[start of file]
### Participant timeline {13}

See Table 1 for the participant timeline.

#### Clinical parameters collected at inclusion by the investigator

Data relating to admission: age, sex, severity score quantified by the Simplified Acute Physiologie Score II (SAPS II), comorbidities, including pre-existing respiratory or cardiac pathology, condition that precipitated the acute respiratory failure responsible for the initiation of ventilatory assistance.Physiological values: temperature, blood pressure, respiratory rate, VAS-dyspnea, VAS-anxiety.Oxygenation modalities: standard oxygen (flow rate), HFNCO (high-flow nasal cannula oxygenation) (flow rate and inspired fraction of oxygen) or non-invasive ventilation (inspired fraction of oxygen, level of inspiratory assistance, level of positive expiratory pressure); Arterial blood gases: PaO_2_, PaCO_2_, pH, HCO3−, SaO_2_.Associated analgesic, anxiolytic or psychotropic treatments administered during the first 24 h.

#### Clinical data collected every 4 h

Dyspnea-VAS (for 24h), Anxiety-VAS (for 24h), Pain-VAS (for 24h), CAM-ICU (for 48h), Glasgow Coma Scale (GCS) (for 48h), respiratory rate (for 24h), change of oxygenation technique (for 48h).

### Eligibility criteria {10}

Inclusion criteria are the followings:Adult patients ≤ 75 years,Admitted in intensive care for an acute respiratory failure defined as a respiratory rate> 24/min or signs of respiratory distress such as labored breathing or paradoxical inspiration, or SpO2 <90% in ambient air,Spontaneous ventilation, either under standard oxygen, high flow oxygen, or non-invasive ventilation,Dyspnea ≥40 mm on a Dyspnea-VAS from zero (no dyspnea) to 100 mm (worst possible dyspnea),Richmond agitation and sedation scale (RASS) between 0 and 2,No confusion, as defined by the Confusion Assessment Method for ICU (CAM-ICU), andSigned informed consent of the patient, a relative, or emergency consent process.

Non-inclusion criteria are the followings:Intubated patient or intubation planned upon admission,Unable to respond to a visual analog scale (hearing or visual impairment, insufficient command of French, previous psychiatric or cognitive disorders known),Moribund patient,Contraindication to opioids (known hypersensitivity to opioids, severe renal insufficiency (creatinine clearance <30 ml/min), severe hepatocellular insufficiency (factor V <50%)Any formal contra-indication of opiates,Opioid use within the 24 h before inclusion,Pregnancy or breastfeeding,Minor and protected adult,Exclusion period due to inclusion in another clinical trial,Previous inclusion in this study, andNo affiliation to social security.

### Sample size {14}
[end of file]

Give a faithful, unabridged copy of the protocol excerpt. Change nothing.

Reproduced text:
### Participant timeline {13}

See Table 1 for the participant timeline.

#### Clinical parameters collected at inclusion by the investigator

Data relating to admission: age, sex, severity score quantified by the Simplified Acute Physiologie Score II (SAPS II), comorbidities, including pre-existing respiratory or cardiac pathology, condition that precipitated the acute respiratory failure responsible for the initiation of ventilatory assistance.Physiological values: temperature, blood pressure, respiratory rate, VAS-dyspnea, VAS-anxiety.Oxygenation modalities: standard oxygen (flow rate), HFNCO (high-flow nasal cannula oxygenation) (flow rate and inspired fraction of oxygen) or non-invasive ventilation (inspired fraction of oxygen, level of inspiratory assistance, level of positive expiratory pressure); Arterial blood gases: PaO_2_, PaCO_2_, pH, HCO3−, SaO_2_.Associated analgesic, anxiolytic or psychotropic treatments administered during the first 24 h.

#### Clinical data collected every 4 h

Dyspnea-VAS (for 24h), Anxiety-VAS (for 24h), Pain-VAS (for 24h), CAM-ICU (for 48h), Glasgow Coma Scale (GCS) (for 48h), respiratory rate (for 24h), change of oxygenation technique (for 48h).

### Eligibility criteria {10}

Inclusion criteria are the followings:Adult patients ≤ 75 years,Admitted in intensive care for an acute respiratory failure defined as a respiratory rate> 24/min or signs of respiratory distress such as labored breathing or paradoxical inspiration, or SpO2 <90% in ambient air,Spontaneous ventilation, either under standard oxygen, high flow oxygen, or non-invasive ventilation,Dyspnea ≥40 mm on a Dyspnea-VAS from zero (no dyspnea) to 100 mm (worst possible dyspnea),Richmond agitation and sedation scale (RASS) between 0 and 2,No confusion, as defined by the Confusion Assessment Method for ICU (CAM-ICU), andSigned informed consent of the patient, a relative, or emergency consent process.

Non-inclusion criteria are the followings:Intubated patient or intubation planned upon admission,Unable to respond to a visual analog scale (hearing or visual impairment, insufficient command of French, previous psychiatric or cognitive disorders known),Moribund patient,Contraindication to opioids (known hypersensitivity to opioids, severe renal insufficiency (creatinine clearance <30 ml/min), severe hepatocellular insufficiency (factor V <50%)Any formal contra-indication of opiates,Opioid use within the 24 h before inclusion,Pregnancy or breastfeeding,Minor and protected adult,Exclusion period due to inclusion in another clinical trial,Previous inclusion in this study, andNo affiliation to social security.

### Sample size {14}